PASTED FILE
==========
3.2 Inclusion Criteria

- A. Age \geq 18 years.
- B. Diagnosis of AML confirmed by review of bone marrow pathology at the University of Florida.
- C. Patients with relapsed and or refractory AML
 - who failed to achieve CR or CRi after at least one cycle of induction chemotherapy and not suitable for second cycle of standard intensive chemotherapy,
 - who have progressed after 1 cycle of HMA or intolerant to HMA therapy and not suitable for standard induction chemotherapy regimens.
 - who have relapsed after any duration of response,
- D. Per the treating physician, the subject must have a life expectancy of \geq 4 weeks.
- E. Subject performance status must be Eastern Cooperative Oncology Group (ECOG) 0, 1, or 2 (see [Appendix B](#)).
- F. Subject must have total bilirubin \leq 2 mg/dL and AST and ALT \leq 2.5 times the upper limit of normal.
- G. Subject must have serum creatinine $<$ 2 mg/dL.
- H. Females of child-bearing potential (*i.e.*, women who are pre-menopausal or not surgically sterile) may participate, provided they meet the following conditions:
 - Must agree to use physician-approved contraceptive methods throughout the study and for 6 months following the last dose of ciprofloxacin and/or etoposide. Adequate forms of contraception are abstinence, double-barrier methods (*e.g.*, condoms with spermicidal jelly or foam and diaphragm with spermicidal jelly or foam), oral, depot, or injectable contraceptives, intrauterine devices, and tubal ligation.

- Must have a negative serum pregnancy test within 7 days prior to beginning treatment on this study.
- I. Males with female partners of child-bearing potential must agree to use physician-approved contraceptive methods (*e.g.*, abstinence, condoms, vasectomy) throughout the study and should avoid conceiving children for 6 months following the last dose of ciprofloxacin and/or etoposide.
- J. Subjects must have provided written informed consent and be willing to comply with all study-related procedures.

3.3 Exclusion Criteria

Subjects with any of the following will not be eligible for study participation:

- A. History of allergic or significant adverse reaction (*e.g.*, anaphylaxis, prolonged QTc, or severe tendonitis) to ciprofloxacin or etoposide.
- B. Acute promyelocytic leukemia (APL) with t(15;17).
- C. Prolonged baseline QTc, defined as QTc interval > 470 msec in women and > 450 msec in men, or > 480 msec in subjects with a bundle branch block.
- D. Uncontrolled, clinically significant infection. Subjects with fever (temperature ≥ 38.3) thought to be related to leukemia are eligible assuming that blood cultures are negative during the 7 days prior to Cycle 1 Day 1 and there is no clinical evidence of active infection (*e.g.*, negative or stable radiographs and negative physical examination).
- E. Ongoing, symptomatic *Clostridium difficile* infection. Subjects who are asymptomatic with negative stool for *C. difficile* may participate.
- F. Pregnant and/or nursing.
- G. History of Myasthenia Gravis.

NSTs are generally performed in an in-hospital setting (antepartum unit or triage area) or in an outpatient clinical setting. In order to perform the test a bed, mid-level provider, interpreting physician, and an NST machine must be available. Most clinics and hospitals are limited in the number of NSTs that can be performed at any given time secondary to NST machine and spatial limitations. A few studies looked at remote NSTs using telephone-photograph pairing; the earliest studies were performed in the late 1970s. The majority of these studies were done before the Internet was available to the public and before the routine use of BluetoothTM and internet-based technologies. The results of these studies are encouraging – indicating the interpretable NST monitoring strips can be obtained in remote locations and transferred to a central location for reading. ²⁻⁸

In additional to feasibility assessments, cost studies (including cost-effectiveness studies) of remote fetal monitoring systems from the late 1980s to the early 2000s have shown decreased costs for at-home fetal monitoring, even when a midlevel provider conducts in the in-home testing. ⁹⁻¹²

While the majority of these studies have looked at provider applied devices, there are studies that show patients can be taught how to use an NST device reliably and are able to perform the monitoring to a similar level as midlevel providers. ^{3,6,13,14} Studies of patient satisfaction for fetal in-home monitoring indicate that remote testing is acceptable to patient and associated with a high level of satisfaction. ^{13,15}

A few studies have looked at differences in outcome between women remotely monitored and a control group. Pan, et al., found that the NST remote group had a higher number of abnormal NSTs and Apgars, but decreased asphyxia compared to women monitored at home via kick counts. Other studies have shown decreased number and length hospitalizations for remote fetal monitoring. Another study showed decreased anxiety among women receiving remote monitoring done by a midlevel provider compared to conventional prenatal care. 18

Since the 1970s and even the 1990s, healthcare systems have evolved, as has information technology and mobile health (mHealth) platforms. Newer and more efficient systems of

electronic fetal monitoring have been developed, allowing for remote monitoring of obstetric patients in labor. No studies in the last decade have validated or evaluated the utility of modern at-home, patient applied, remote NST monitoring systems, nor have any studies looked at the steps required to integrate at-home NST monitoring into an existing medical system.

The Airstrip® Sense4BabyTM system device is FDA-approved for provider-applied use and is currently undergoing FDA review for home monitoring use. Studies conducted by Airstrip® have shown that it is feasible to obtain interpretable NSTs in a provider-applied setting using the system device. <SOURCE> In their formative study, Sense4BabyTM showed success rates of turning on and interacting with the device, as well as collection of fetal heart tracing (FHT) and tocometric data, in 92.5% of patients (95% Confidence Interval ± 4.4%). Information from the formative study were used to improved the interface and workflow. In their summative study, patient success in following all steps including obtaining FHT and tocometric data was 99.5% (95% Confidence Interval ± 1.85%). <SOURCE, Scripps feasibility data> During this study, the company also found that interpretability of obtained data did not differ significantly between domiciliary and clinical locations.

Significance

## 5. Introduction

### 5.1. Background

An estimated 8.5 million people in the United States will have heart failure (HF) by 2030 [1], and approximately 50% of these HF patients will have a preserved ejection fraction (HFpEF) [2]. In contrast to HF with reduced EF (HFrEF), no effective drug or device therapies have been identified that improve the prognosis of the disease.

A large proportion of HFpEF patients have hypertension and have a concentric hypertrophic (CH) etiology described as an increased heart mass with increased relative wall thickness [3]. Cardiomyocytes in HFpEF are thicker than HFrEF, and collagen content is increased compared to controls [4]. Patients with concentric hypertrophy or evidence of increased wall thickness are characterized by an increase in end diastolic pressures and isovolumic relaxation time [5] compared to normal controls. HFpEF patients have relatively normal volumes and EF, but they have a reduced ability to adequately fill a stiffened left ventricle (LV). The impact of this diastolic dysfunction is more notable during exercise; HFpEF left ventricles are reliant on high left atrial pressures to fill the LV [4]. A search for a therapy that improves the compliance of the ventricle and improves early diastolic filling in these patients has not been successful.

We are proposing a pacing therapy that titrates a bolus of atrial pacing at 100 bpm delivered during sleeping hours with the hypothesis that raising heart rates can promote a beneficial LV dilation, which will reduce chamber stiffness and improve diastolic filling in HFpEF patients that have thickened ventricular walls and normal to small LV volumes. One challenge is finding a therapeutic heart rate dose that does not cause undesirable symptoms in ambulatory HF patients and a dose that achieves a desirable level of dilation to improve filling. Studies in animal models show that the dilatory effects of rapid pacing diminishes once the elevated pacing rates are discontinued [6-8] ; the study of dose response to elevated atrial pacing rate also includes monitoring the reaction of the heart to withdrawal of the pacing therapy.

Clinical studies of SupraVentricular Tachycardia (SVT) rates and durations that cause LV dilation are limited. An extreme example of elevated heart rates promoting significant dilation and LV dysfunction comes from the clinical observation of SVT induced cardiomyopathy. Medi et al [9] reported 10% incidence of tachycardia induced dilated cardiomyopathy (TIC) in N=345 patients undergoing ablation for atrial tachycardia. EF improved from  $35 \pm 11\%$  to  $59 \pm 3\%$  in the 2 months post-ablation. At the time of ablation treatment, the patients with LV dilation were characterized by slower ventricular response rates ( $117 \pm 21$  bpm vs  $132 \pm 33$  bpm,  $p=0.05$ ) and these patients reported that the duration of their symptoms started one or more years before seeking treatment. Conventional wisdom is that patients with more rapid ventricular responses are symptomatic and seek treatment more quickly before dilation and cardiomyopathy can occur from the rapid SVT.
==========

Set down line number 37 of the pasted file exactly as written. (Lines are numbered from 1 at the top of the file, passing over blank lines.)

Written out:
A large proportion of HFpEF patients have hypertension and have a concentric hypertrophic (CH) etiology described as an increased heart mass with increased relative wall thickness [3]. Cardiomyocytes in HFpEF are thicker than HFrEF, and collagen content is increased compared to controls [4]. Patients with concentric hypertrophy or evidence of increased wall thickness are characterized by an increase in end diastolic pressures and isovolumic relaxation time [5] compared to normal controls. HFpEF patients have relatively normal volumes and EF, but they have a reduced ability to adequately fill a stiffened left ventricle (LV). The impact of this diastolic dysfunction is more notable during exercise; HFpEF left ventricles are reliant on high left atrial pressures to fill the LV [4]. A search for a therapy that improves the compliance of the ventricle and improves early diastolic filling in these patients has not been successful.